Changes in Hepcidin and Hemoglobin After Anti-TNF-alpha Therapy in Children and Adolescents With Crohn Disease.

TitleChanges in Hepcidin and Hemoglobin After Anti-TNF-alpha Therapy in Children and Adolescents With Crohn Disease.
Publication TypeJournal Article
Year of Publication2018
AuthorsAtkinson MA, Leonard MB, Herskovitz R, Baldassano RN, Denburg MR
JournalJ Pediatr Gastroenterol Nutr
Volume66
Issue1
Pagination90-94
Date Published2018 01
ISSN1536-4801
KeywordsAdolescent, Anemia, Biomarkers, Child, Crohn Disease, Female, Follow-Up Studies, Gastrointestinal Agents, Hemoglobins, Hepcidins, Humans, Infliximab, Male, Retrospective Studies, Severity of Illness Index, Treatment Outcome
Abstract

OBJECTIVES: Anemia is the most common systemic complication of inflammatory bowel disease, is more common in affected children than in adults, and is mediated in large part by chronic inflammation. Inflammation increases levels of the iron-regulatory protein hepcidin, which have been elevated in adults with Crohn disease.

METHODS: We measured serum hepcidin-25 and hemoglobin (Hgb) in 40 children and adolescents with Crohn disease at baseline and 10 weeks after initiation of anti-tumor necrosis factor (TNF)-α therapy. Measures of disease activity, inflammatory markers, and cytokines were obtained in all subjects. Anemia was defined by World Health Organization criteria.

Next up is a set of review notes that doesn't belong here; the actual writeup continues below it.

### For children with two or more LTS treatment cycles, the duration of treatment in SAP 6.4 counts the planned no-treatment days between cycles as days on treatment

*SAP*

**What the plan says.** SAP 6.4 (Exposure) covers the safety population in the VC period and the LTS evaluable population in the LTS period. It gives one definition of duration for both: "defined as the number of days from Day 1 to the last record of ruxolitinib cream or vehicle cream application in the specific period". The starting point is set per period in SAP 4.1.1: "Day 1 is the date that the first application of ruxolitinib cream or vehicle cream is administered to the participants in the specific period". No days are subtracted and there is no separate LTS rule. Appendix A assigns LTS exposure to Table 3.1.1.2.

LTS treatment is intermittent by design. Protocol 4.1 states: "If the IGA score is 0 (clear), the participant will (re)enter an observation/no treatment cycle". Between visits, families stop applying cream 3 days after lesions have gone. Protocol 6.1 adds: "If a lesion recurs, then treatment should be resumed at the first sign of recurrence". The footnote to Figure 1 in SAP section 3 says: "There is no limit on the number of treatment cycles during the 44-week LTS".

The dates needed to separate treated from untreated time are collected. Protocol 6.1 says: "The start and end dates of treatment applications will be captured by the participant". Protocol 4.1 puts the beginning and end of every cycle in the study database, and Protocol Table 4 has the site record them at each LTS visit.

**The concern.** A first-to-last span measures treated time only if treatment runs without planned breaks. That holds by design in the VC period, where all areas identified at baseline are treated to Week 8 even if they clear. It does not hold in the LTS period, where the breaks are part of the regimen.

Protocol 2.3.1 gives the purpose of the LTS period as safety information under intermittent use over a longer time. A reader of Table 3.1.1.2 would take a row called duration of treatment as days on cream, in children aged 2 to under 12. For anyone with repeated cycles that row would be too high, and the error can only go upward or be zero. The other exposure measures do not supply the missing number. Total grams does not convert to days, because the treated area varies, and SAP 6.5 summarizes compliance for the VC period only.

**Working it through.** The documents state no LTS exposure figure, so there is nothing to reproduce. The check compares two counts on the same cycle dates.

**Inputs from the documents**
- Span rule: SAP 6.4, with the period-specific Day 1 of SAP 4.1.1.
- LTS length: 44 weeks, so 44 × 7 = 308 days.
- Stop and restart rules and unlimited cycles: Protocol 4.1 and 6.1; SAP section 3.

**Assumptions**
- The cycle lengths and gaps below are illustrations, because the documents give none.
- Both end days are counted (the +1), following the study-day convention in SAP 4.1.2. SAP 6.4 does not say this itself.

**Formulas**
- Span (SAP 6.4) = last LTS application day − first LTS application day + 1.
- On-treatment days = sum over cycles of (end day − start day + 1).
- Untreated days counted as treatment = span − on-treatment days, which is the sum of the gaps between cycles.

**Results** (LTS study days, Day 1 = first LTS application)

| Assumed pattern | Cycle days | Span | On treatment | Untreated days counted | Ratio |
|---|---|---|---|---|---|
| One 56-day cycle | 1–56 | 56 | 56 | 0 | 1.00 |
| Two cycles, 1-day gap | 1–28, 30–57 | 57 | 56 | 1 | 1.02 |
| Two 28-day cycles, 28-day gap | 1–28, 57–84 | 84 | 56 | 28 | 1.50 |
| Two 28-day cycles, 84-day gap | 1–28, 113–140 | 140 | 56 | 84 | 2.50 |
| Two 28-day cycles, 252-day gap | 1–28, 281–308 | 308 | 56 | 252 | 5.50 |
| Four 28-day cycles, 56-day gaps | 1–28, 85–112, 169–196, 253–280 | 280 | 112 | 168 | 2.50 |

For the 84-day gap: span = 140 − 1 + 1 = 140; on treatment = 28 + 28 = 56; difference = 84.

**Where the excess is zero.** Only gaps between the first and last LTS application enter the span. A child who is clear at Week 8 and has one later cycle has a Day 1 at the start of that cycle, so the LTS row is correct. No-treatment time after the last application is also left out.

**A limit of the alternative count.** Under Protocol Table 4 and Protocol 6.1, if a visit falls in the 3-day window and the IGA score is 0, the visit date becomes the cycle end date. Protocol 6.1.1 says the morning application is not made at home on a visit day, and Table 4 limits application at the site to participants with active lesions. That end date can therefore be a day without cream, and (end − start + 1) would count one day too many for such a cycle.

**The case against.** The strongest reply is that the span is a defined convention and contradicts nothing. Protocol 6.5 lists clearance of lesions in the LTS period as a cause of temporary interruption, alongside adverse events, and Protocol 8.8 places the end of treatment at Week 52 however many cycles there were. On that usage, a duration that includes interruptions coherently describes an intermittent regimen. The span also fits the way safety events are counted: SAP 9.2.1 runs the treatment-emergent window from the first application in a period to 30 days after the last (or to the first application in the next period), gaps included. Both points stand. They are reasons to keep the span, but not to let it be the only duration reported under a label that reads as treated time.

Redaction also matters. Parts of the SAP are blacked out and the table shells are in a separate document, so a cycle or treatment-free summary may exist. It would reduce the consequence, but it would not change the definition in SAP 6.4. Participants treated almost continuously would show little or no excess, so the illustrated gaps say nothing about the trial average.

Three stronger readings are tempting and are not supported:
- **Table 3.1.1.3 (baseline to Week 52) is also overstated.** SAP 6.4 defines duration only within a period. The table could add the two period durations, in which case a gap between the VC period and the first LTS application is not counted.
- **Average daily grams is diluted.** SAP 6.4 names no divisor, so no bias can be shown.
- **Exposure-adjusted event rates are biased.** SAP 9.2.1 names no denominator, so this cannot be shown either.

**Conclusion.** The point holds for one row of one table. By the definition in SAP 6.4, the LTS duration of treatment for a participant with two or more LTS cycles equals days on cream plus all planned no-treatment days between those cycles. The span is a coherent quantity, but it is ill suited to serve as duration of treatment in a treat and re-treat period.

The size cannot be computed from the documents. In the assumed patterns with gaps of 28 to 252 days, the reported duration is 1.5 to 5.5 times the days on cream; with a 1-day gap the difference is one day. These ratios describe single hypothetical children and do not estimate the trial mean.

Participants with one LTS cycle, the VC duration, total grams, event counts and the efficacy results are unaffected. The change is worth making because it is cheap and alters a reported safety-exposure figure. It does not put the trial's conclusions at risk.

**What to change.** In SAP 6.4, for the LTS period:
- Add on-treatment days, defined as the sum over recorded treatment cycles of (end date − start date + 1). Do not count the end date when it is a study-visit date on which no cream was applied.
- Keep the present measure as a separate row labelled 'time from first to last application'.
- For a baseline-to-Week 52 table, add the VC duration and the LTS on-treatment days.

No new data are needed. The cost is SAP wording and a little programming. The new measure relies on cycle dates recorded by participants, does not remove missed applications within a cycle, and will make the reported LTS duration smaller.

RESULTS: At baseline hepcidin and C-reactive protein levels were correlated, and 95% of subjects were anemic. After anti-TNF-α therapy, median (interquartile range) hepcidin concentrations decreased significantly and the distribution narrowed (27.9 [16.2, 52.9] vs 23.2 [11.1, 37.7] ng/mL, P = 0.01). Mean (standard deviation) Hgb also increased significantly (10.6 ± 1.2 to 10.9 ± 1.1 g/dL, P = 0.02), and the increase was sustained at 12 months, although 90% of participants continued to meet anemia criteria at 10 weeks. Disease activity and markers of inflammation also decreased and albumin levels increased. In generalized estimating equation analyses, higher TNF-α, interleukin 6, erythrocyte sedimentation rate, and C-reactive protein were associated with higher hepcidin concentrations (P = 0.04, P = 0.03, P = 0.003, and P < 0.001, respectively), and increased levels of disease activity were associated with higher hepcidin.

CONCLUSIONS: In children with Crohn disease, anti-TNF-α therapy is associated with decreased levels of hepcidin and increased Hgb 10 weeks after induction. Improvement in anemia may be a secondary benefit for children who receive this therapy.

DOI10.1097/MPG.0000000000001650
Alternate JournalJ. Pediatr. Gastroenterol. Nutr.
PubMed ID28604512
PubMed Central IDPMC5723254
Grant ListK23 DK084116 / DK / NIDDK NIH HHS / United States
K23 DK093556 / DK / NIDDK NIH HHS / United States
K24 DK076808 / DK / NIDDK NIH HHS / United States
L40 DK079701 / DK / NIDDK NIH HHS / United States